Research has been conducted into how public markets and the buyouts corner of the private market had fared during various periods of volatility. As the chart below shows, returns from stocks in excess of the risk-free rate have buckled in the most volatile environments, as one would expect. Returns from buyouts, however, have maintained their premium over stocks across volatility regimes.
Source: Business Insider June, 2019
What the Experts are Saying
OCIOs Expect More Money to Flood into Alternatives
Consulting firm Cerulli Associates’ survey⁴ found clients of outsourced chief investment officers are planning to trim their exposure to stocks in favor of alternative assets, amid fears of a coming downturn.
Investors are paying close attention to portfolio diversification and the low correlation of many alternative asset classes to public investments, particularly equities.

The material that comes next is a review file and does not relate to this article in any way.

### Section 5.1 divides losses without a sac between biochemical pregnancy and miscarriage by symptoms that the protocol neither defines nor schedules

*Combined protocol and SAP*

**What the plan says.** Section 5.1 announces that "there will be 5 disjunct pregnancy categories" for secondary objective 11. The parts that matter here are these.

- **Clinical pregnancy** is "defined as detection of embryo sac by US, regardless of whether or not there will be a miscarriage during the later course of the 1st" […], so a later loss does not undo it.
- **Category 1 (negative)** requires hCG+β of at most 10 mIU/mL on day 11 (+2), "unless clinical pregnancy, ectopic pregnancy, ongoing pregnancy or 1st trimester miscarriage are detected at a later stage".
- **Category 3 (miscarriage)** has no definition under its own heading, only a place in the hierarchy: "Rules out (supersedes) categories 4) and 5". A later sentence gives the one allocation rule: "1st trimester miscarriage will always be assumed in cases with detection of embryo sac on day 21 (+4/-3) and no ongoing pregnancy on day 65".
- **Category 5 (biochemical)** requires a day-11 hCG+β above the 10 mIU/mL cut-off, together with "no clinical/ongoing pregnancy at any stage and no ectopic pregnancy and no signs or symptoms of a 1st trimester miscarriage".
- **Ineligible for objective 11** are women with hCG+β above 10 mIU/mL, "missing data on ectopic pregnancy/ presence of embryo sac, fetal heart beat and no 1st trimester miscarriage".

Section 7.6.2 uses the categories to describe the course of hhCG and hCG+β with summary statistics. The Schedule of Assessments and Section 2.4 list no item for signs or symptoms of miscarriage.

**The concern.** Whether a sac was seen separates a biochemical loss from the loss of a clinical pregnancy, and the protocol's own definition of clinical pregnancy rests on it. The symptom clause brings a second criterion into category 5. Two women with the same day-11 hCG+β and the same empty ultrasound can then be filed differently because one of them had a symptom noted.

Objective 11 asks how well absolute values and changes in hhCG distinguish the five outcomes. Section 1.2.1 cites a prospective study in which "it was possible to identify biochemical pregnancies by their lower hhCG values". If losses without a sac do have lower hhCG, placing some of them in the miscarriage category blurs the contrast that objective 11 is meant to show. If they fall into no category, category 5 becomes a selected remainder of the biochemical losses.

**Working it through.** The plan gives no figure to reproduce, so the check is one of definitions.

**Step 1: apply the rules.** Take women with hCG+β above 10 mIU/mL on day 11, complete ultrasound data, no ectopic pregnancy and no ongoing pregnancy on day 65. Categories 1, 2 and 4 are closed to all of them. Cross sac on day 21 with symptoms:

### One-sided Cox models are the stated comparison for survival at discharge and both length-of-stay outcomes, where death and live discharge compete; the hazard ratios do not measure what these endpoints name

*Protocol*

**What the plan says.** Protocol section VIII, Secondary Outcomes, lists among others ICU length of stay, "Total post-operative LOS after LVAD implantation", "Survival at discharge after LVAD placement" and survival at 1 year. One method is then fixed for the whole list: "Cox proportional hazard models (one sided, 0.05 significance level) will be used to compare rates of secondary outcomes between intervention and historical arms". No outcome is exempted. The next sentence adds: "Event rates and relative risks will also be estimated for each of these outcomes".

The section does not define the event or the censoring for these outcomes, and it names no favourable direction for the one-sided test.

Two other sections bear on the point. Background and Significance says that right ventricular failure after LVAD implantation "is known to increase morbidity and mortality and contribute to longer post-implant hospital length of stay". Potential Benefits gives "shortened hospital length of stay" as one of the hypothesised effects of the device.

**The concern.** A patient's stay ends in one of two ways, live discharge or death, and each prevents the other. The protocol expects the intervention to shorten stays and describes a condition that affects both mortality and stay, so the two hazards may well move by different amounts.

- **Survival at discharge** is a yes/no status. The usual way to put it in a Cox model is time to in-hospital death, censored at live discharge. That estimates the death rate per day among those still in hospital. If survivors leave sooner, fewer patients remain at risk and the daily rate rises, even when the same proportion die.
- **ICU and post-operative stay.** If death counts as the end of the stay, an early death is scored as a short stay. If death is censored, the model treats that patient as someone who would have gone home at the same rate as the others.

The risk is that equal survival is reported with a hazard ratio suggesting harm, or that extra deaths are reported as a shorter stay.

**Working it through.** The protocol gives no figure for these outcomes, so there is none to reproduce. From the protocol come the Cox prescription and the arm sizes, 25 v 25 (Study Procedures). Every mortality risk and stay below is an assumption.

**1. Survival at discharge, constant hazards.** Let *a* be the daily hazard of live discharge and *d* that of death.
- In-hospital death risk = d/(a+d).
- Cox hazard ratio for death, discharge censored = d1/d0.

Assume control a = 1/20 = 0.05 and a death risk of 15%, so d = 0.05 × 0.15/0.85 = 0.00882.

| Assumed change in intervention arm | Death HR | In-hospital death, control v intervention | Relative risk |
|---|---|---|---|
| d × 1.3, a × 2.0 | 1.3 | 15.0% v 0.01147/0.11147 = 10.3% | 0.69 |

Persistent single-digit equity returns and relatively low interest rates make it challenging for investors to reach target returns using only public investment opportunities.
While public and private pensions number among the industry’s largest investors, representing close to 40 percent of total hedge fund capital in 2017, other client types are gaining in importance. For example, private wealth clients, including wealth managers and family offices, are among the fastest-growing sources of hedge fund capital, according to the consulting firm.
Shifting market conditions, including rising volatility, drive demand for varied strategies. Investor interest in global macro and multi-strategy credit could indicate greater interest in volatility dampening strategies.